⚖️Find the cost of adding a new dependency to your project
🕗Save yourself time and disk space with this web app
🛡️Get a badge/shield for your README
📡Fetch size from json API to integrate into any tool
What is the purpose?
Package Phobia reports the size of an npm package before you install it.
This is useful for inspecting potential
devDependencies without using up precious disk space or waiting minutes for
npm install. Ain't nobody got time for dat.
Results are saved so the first person might wait a bit to view package size, but everyone else gets to see the results instantly!
A good use case might be comparing test runners, web frameworks, or even bundlers. Click one of the links below to see Package Phobia in action!
- Test Harnesses: tap vs tape
- Web Frameworks: express vs micro
- Task Runners: grunt vs gulp
- HTTP Requests: request vs node-fetch
- Glob Patterns: glob vs tiny-glob
- Arguments: yargs vs arg
- Site Generators: gatsby vs hexo
- Type Checkers: typescript vs flow-bin
- Linters: eslint vs jslint
- Color Formatters: chalk vs colorette
- Command Line Interfaces: @angular/cli vs @babel/cli
- Desktop Frameworks: nw vs electron
- Headless Browsers: puppeteer vs chrome-aws-lambda
- Package Managers: npm vs yarn
How is this different?
- Package Phobia THIS TOOL web app that reports the install size of a package over time.
- Bundle Phobia web app that reports the size after webpack bundles the package over time.
- Cost Of Modules cli that reports the size of your currently installed packages.
- Badge Size badge service that reports the gzip size of a single file from a package as svg.
- Size Limit cli that fails if the bundled (or non-bundled) size of your app is too large.
- Bundle Size cli that fails CI if a file's size is too large.
- Package Size cli that compares the bundle size of multiple packages.
- npm Size cli that compares the npm install size of multiple packages.
Require So Slow cli that traces the time of each
requiremodule in a node.js app.
- Why Bundled? cli that uses webpack stats to show your number of imports and package size.
- Do you even lift? - cli that reports size after rollup bundles the package via npm team.
- Import Cost extension (and cli) that displays package size inline in the editor.
- npm Download Size web app that reports the download size (network traffic) of a package.
- npm Download Size cli cli that reports the download size (network traffic) of a package.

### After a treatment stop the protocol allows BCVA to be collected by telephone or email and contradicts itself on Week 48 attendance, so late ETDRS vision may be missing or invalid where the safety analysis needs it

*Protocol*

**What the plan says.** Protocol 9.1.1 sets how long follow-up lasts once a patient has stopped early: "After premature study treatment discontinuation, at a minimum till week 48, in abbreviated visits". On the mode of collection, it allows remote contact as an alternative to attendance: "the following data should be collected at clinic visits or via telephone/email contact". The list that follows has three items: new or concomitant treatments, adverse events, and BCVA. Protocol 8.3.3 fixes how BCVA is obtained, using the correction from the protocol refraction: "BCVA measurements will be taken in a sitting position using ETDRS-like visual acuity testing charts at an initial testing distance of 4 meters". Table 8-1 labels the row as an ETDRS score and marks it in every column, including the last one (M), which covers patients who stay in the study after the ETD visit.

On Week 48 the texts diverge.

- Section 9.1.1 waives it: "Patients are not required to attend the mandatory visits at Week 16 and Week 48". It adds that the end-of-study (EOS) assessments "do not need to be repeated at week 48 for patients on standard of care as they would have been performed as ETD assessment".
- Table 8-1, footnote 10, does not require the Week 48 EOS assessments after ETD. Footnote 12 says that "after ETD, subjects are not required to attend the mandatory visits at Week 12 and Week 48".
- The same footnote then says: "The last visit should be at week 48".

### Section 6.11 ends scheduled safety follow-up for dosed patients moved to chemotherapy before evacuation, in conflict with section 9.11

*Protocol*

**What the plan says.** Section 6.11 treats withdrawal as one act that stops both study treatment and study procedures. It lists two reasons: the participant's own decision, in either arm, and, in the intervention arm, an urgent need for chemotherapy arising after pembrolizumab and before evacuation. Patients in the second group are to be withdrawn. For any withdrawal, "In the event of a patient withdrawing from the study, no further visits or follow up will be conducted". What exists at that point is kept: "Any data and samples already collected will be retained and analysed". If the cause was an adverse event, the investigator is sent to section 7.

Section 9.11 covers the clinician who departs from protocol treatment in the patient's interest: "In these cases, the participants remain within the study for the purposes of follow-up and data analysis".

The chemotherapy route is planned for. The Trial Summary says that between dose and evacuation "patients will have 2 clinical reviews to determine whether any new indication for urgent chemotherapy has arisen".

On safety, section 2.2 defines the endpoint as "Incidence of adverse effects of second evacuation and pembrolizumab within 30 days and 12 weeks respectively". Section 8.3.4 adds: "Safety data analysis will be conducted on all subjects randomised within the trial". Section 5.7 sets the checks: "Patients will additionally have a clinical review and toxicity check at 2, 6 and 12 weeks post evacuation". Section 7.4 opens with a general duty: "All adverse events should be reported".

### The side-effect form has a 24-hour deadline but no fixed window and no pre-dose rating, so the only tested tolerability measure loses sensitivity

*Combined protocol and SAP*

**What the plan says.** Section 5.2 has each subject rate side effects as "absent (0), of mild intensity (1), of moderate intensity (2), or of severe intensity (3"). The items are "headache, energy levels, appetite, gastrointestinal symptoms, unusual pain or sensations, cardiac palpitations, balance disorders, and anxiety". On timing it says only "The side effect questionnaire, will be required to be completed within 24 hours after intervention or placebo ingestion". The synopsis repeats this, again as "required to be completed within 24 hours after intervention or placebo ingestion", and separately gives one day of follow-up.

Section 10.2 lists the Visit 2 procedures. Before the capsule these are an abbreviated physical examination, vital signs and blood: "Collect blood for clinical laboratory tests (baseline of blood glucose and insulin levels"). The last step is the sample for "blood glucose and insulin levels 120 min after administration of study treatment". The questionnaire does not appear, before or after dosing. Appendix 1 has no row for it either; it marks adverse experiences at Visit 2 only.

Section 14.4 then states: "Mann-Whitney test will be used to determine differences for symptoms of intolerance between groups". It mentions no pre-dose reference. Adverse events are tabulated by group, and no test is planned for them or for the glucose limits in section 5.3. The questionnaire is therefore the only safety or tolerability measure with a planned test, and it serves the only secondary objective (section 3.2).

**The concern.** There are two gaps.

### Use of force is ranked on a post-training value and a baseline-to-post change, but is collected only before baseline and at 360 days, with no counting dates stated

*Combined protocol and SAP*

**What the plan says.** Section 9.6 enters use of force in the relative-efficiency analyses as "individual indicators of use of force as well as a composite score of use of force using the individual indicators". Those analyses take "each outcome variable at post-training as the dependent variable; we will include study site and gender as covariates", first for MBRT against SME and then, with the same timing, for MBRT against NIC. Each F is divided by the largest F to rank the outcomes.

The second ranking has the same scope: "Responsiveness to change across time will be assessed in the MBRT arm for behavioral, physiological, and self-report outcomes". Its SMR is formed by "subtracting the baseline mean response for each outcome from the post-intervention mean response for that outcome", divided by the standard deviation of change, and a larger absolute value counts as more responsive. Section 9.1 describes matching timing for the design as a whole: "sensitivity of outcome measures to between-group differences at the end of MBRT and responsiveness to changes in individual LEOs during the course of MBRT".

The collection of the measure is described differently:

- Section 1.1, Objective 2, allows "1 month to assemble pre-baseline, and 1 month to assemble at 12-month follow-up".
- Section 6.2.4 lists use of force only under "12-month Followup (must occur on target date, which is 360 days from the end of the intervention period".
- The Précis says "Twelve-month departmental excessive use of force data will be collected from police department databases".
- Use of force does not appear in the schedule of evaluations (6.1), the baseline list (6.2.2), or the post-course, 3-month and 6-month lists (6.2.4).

- Build Size - GitHub App that comments on a PR with the size of your build artifacts
- Pkg Size - web app that displays package size and file count over time (static data only)
Why is the size different than size on disk?
Did you install a package and compare the size on disk with the size reported on Package Phobia?
This number will likely be different because Package Phobia doesn't know anything about your hard drive so it can't predict how blocks are allocated.
Packages are known to contain many small
.js files which can actually use up a lot of disk space, more than if there was one large, contiguous file.
See this question for more details.
What are the long term goals?
Ideally, this information could be listed on npmjs.com, npms.io, or bundlephobia.com.
Below are the relevant feature requests for each website.
- GitHub issue for bundlephobia.com
- GitHub issue for npmjs.com
- GitHub issue for npms.io
- GitHub issue for staticgen.com
- GitHub issue for cost-of-modules
- GitHub issue for npm-cli
- GitHub issue for bundlesize
- GitHub issue for npmgraph.an
Hopefully, this would lead to publishers taking notice of their bloated packages such as the following:
- micro is not micro
- ava is not minimal
- typescript has doubled in size since v2.0.0
- bundlesize is 10x larger after npm install since v0.14.0
- firstname.lastname@example.org accidentally adds 300 dependencies
- socket.io is 6x smaller
- email@example.com is 3x smaller
- firstname.lastname@example.org is 4x smaller
- email@example.com is 11x smaller
- firstname.lastname@example.org is 2x smaller
npm dependencies in the media
I'm not the first one to notice npm packages are snowballing into bloated dependencies of dependencies.
Below are some other users who comically point out this JS bloat.
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